I knew not to look at my phone first thing long before Patricia Lockwood confirmed that it was a bad idea, but for whatever reason, I think about what she said every time I wake up and stretch my claws towards the bedside table where my hateful phone sits festering and waiting to tell me the news.
Paul Ford: A Defense of the Internet’s Absence of Meaning (The New Republic)
The lesson of that kind of reading is a simple one. It has taught me that my own life is ephemeral. Despite all the heroic myths about the unique, irreplaceable preciousness of our daily lives, I am absolutely convinced that someone, someday 50 or 100 years from now, will be working at a computer near where I am seated right now, and he or she will come across the address of my office mentioned in this article—902 Broadway—and will read with amusement or wonder or puzzlement about my experiences. I greet you, and the people who follow you, and the ones after them, and I hope that I give you a moment’s satisfaction, and that you take as much pleasure from your search as I did.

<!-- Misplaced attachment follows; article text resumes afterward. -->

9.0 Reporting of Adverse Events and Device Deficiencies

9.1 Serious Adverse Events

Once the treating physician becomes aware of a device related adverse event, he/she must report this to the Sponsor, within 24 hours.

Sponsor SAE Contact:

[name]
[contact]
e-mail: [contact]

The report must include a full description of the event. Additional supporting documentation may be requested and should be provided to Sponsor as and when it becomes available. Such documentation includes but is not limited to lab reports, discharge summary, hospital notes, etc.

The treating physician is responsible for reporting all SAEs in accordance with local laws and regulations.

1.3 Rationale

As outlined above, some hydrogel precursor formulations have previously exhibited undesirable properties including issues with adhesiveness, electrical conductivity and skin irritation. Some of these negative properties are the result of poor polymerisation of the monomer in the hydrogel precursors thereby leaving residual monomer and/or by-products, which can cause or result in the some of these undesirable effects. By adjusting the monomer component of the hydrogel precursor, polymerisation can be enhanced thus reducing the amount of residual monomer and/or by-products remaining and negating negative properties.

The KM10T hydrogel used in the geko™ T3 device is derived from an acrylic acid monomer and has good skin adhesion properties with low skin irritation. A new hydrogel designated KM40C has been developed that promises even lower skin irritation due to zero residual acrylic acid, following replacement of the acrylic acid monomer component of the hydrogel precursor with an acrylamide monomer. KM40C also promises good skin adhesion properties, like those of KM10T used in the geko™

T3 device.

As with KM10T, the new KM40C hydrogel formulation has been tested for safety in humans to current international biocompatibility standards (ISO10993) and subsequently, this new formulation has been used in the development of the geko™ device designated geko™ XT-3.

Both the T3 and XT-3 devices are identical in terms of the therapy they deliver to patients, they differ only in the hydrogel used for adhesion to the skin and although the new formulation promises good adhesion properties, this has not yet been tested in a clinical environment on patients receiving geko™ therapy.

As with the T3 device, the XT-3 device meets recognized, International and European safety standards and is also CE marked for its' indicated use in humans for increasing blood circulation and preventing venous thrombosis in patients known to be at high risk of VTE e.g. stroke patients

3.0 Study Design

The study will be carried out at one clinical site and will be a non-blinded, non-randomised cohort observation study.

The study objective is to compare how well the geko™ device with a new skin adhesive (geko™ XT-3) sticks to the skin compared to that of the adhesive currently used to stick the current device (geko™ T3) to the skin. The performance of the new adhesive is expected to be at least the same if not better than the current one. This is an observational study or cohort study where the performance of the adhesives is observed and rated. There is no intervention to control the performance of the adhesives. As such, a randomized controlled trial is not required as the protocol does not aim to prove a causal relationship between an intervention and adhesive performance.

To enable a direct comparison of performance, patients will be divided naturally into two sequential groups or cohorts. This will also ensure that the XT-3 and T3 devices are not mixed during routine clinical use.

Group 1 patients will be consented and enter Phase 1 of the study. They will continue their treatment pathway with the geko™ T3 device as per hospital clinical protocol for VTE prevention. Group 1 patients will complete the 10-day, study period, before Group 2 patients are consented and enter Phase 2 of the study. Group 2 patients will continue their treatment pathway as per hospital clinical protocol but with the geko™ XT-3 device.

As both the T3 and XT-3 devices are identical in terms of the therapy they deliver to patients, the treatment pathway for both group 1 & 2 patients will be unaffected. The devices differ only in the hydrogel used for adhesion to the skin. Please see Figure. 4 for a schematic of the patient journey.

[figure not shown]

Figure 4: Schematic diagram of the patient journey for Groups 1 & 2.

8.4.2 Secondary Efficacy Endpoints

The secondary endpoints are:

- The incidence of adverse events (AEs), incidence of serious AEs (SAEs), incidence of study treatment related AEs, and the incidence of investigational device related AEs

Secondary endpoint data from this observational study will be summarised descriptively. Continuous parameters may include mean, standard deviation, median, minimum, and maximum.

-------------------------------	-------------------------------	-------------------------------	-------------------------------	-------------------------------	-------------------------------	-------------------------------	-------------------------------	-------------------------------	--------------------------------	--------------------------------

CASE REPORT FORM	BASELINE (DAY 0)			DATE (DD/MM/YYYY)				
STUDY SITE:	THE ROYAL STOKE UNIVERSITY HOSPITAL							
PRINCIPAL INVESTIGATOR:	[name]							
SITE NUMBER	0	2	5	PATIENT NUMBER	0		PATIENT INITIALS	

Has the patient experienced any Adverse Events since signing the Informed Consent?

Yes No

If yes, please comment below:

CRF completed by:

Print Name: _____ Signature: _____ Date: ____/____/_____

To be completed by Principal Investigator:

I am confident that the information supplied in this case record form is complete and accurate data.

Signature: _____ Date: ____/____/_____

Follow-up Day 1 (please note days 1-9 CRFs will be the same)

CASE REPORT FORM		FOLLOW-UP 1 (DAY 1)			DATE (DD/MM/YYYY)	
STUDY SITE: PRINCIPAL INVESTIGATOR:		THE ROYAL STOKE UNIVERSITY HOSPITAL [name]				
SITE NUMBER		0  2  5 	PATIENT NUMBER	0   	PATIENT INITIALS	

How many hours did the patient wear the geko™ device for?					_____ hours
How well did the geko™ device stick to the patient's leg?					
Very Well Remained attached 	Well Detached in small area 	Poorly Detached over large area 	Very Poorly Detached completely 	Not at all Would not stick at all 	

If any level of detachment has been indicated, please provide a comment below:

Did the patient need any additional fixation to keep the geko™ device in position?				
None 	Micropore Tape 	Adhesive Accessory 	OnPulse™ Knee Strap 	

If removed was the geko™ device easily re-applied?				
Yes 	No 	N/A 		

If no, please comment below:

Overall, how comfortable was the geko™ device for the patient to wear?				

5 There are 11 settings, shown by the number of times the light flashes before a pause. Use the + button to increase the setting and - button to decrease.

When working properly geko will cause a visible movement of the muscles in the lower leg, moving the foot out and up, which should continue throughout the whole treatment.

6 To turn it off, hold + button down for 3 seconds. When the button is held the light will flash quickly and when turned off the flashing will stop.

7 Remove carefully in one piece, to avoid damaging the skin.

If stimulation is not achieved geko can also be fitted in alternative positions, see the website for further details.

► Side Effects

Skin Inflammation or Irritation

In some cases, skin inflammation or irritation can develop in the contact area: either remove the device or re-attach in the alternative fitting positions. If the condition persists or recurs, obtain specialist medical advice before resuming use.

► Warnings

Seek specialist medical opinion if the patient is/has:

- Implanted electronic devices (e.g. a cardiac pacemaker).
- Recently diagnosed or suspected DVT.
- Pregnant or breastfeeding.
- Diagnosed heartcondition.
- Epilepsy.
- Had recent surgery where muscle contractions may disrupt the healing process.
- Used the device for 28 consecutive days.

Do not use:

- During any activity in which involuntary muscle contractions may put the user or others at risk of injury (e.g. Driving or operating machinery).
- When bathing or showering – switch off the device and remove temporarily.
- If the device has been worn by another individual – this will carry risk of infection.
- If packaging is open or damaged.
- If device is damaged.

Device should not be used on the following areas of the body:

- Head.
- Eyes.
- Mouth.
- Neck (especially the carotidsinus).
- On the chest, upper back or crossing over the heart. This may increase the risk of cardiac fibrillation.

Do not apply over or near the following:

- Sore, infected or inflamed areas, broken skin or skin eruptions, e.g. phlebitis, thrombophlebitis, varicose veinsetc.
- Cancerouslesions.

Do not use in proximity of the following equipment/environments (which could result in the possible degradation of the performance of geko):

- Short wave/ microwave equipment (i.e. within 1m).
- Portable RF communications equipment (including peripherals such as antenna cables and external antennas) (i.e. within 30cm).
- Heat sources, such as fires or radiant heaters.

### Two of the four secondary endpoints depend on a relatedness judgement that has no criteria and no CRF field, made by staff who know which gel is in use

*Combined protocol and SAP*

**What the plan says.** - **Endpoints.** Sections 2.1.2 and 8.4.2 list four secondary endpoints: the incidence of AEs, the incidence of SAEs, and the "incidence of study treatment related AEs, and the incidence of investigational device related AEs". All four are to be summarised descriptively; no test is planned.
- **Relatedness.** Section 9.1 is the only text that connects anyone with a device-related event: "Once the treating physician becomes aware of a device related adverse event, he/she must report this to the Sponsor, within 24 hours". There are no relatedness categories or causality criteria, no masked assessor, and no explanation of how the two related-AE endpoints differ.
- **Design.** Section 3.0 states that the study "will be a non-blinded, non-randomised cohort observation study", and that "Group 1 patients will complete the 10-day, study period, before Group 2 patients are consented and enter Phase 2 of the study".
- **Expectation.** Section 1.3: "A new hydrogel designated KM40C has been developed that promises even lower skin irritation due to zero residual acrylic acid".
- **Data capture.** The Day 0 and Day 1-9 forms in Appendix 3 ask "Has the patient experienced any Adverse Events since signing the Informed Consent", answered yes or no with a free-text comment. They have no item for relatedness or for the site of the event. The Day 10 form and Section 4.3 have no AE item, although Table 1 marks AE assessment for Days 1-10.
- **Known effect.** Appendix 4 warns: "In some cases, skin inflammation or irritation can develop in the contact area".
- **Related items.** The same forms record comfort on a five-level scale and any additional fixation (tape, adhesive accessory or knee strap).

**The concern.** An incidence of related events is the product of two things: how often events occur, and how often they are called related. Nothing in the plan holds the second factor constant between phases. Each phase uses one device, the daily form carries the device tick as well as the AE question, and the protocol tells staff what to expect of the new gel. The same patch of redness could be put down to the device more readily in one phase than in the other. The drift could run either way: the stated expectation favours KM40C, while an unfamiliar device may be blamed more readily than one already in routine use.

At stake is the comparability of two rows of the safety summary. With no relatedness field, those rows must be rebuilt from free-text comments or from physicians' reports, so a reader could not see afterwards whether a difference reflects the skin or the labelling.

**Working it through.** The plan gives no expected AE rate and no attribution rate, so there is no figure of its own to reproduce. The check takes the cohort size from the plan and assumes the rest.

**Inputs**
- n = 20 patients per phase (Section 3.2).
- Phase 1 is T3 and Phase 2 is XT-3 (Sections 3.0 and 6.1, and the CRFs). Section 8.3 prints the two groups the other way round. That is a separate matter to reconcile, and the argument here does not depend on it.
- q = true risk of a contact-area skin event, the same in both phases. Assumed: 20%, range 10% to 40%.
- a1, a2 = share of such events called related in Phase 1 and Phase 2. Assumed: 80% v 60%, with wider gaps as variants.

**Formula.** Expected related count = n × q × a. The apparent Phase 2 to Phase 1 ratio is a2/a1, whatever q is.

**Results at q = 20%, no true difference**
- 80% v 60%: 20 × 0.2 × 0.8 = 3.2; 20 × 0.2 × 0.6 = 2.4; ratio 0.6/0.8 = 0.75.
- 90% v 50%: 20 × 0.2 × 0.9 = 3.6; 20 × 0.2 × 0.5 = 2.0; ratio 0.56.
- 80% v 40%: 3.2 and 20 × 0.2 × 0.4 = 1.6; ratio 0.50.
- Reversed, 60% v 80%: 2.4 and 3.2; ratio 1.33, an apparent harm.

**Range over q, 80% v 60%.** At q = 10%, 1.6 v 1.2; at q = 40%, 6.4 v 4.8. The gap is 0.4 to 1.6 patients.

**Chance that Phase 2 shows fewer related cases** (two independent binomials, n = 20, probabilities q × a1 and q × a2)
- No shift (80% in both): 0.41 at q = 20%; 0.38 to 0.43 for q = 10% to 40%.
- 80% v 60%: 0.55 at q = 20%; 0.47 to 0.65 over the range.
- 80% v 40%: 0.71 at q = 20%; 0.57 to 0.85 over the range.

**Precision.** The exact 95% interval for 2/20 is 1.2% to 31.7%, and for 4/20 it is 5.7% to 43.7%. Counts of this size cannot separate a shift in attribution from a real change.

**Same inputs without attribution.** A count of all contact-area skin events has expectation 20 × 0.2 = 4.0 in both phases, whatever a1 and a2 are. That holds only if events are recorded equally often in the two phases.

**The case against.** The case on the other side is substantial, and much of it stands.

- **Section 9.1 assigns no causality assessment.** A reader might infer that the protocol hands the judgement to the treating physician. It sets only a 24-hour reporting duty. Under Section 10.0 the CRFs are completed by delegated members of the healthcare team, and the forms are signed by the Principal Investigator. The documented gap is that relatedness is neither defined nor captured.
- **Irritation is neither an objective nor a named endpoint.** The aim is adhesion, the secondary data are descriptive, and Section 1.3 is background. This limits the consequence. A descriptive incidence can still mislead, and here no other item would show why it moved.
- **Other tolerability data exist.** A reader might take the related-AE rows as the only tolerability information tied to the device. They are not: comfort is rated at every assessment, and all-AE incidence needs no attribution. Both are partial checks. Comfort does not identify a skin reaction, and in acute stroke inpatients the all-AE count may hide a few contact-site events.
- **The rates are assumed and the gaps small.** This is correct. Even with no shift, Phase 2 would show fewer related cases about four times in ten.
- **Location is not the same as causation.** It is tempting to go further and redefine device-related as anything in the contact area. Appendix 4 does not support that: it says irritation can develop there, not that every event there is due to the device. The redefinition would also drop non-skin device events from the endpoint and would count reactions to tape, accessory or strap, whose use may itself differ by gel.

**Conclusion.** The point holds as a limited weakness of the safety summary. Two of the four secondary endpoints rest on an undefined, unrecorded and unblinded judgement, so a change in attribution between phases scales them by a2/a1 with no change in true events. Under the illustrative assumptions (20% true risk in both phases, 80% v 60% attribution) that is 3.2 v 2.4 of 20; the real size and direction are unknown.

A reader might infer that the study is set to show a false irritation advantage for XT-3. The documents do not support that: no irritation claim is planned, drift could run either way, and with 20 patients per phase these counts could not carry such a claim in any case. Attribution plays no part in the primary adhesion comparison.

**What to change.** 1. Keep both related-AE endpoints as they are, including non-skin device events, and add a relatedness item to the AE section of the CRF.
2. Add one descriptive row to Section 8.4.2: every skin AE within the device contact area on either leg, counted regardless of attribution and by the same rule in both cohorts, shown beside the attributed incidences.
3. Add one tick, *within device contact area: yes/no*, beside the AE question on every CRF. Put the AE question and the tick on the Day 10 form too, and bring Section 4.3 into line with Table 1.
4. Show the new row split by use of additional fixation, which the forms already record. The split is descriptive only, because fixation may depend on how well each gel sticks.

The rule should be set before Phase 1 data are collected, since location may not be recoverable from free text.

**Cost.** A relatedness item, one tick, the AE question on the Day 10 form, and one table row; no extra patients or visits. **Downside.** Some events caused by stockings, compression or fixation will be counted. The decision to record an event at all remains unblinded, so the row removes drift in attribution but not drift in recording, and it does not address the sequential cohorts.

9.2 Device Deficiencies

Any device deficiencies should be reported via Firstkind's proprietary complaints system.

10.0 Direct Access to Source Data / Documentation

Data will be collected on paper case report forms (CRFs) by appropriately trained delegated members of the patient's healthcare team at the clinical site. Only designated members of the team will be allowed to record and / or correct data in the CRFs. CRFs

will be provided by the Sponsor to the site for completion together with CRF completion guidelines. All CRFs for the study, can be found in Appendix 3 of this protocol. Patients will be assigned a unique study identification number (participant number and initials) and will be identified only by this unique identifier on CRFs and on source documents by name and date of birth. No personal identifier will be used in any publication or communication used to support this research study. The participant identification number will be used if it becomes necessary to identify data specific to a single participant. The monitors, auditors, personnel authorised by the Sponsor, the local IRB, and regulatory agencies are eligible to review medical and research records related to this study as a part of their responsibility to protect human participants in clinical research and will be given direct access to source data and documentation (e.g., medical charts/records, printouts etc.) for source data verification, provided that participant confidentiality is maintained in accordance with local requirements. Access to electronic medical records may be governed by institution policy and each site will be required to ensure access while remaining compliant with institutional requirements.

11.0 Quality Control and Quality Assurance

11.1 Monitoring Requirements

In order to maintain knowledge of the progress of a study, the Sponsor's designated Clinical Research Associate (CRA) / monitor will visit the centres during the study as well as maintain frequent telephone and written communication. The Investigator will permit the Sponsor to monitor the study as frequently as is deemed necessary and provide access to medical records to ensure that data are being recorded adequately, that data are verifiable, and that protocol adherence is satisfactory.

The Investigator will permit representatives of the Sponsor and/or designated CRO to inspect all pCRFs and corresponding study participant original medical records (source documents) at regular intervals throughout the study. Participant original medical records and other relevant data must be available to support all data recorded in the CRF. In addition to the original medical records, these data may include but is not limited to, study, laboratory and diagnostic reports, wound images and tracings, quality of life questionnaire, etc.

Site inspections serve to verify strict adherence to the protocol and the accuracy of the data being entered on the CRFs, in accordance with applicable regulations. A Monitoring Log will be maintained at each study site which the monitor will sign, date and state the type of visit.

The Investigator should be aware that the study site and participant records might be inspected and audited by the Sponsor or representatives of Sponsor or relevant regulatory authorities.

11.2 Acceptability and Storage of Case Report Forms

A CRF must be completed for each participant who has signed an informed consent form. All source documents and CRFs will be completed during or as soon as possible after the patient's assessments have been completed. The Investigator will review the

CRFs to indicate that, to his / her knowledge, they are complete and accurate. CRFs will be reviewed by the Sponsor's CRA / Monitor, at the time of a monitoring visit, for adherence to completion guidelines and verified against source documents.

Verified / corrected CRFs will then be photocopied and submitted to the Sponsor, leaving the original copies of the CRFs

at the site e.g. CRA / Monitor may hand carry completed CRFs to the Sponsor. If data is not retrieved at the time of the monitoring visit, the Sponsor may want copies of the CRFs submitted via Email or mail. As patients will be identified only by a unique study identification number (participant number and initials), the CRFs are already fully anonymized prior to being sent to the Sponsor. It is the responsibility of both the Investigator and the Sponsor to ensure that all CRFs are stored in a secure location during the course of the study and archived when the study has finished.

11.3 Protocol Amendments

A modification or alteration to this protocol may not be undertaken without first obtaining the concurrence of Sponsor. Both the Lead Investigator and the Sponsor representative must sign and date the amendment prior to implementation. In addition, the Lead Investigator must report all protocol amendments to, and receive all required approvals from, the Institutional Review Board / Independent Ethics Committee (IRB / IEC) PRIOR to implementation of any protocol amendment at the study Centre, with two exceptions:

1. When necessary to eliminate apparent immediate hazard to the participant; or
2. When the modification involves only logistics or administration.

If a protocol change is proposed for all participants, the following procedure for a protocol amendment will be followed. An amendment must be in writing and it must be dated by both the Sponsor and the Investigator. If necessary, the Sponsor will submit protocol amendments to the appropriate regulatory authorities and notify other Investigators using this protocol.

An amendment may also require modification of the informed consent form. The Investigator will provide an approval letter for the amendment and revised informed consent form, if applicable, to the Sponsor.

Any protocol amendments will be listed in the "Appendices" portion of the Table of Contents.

Ceridwen Dovey: Can Reading Make You Happier? (New Yorker)
Bibliotherapists Ella Berthoud and Susan Elderkin prescribe fiction for healing and self-exploration.
Berthoud and Elderkin are also the authors of “The Novel Cure: An A-Z of Literary Remedies,” which is written in the style of a medical dictionary and matches ailments (“failure, feeling like a”) with suggested reading cures (“The History of Mr. Polly,” by H. G. Wells). First released in the U.K. in 2013, it is now being published in eighteen countries, and, in an interesting twist, the contract allows for a local editor and reading specialist to adapt up to twenty-five per cent of the ailments and reading recommendations to fit each particular country’s readership and include more native writers. The new, adapted ailments are culturally revealing. In the Dutch edition, one of the adapted ailments is “having too high an opinion of your own child”; in the Indian edition, “public urination” and “cricket, obsession with” are included; the Italians introduced “impotence,” “fear of motorways,” and “desire to embalm”; and the Germans added “hating the world” and “hating parties.”